In terms of performance, there are marked similarities between this and the Tamron 60mm. Both drop off significantly in sharpness at their widest available apertures, and exhibit colour fringing towards the corners of the frame. However, while barrel distortion can be noticeable in the Tamron 60mm, the 90mm has barely perceptible pincushion distortion. For full-frame shooters who favour a short focal length, this lens gives the same reach as when using the Nikon 40mm on a DX body. It’s only a little longer than a ‘standard’ 50mm prime lens and a good choice for general photography.
Upmarket attractions missing from the 40mm lens include ED (Extra-low Dispersion) glass and Nano Crystal coating, which reduce colour fringing and optimise resolution, contrast, and limit ghosting and flare. Good build quality sees the inclusion of a weather seal on the mounting plate.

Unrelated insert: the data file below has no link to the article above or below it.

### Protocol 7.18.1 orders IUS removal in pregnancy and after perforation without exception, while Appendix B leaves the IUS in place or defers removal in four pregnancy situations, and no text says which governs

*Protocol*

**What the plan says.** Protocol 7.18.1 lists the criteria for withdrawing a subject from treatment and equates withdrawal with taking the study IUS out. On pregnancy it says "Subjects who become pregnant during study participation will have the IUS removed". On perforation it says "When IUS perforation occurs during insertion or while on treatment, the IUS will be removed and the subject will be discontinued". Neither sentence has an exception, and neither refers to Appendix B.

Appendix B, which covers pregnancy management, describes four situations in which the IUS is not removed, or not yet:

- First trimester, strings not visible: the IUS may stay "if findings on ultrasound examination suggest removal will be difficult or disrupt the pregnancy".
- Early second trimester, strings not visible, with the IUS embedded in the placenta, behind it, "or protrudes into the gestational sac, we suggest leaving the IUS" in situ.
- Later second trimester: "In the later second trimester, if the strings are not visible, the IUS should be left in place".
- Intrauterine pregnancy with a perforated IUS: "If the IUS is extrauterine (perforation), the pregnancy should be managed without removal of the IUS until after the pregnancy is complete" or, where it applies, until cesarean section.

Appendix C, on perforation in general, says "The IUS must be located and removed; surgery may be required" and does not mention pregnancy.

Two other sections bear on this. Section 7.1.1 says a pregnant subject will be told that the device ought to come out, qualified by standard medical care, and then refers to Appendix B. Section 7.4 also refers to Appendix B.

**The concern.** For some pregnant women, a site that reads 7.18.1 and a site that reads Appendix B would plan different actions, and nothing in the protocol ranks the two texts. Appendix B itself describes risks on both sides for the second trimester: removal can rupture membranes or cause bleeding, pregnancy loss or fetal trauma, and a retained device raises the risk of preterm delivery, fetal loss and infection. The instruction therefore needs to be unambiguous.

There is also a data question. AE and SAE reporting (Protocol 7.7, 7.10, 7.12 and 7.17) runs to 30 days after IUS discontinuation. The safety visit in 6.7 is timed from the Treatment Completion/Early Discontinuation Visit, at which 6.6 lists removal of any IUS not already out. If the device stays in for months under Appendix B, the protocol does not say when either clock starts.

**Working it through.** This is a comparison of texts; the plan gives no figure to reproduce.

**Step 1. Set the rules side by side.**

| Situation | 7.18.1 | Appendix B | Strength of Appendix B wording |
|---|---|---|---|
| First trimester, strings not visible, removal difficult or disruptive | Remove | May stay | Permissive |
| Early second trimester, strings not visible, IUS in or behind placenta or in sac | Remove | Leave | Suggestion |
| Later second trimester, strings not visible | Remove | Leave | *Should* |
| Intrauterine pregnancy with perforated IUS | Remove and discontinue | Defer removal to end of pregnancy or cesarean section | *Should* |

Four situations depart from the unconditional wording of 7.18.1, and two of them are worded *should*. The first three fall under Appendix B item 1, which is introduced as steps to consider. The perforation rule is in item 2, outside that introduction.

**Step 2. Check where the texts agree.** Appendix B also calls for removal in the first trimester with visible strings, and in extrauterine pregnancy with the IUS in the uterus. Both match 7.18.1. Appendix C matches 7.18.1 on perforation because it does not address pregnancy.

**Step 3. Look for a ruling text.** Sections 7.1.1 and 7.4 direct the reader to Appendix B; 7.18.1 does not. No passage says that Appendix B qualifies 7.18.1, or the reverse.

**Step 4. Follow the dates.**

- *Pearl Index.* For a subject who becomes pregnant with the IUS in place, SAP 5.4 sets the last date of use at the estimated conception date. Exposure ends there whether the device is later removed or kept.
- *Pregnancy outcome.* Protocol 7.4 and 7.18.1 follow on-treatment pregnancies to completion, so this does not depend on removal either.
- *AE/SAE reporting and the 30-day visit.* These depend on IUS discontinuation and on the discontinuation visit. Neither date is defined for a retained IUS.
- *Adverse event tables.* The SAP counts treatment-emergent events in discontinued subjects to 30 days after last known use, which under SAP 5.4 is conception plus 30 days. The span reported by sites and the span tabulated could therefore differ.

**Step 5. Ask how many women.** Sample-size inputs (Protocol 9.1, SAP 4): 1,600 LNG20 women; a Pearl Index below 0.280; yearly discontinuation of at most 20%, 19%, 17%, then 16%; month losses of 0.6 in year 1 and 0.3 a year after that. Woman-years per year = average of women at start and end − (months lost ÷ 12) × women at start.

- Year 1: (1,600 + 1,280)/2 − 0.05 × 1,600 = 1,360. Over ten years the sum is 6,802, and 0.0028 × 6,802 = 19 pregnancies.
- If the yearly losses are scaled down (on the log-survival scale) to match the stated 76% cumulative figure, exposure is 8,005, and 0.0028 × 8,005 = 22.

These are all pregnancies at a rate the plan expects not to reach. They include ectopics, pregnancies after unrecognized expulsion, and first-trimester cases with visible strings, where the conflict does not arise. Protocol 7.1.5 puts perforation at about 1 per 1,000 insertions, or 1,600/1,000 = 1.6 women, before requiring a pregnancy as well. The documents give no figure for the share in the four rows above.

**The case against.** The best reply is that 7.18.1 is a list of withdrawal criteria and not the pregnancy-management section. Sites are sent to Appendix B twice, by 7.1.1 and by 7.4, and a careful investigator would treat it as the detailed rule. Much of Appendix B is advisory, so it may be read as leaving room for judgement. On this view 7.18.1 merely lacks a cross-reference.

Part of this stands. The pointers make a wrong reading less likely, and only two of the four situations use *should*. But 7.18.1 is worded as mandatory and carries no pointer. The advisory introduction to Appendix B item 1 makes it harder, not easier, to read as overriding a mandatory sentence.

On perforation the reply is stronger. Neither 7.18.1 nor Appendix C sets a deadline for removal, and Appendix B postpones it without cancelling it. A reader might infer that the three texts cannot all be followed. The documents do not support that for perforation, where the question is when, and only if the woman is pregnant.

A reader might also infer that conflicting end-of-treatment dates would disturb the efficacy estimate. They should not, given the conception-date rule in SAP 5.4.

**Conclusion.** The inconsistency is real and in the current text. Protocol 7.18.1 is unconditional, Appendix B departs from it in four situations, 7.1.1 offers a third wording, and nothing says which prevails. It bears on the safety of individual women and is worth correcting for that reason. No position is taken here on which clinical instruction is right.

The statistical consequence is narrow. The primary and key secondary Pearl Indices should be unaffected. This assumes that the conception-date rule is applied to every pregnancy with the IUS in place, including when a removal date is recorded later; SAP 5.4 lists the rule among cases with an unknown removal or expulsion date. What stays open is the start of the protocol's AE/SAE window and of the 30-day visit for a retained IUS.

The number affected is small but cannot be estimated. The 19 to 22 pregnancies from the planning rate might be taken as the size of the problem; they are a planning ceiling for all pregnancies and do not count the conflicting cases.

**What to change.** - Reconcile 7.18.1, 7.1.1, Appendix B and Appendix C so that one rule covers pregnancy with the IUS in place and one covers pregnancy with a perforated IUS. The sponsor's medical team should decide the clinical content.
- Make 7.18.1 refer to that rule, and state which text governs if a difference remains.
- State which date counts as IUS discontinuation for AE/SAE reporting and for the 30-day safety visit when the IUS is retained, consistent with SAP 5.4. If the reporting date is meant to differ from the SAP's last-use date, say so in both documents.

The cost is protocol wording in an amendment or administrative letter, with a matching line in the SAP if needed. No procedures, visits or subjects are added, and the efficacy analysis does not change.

Considering it’s the most expensive lens in the group, it feels a little basic. There’s no focus limiter switch nor an optical stabiliser, both of which are present and well implemented on both the Sigma 105mm OS and Tamron 90mm VC lenses. On the plus side, at least this Nikon’s ring-type ultrasonic autofocus system is just as rapid and quiet as in the other two lenses.
Sharpness is excellent at f/8 but merely average at f/16, which is unfortunate as the latter is a popular choice for macro shooting. In all other respects, performance is pretty good but, for our money, the Nikon doesn’t quite do enough to make it particularly good value.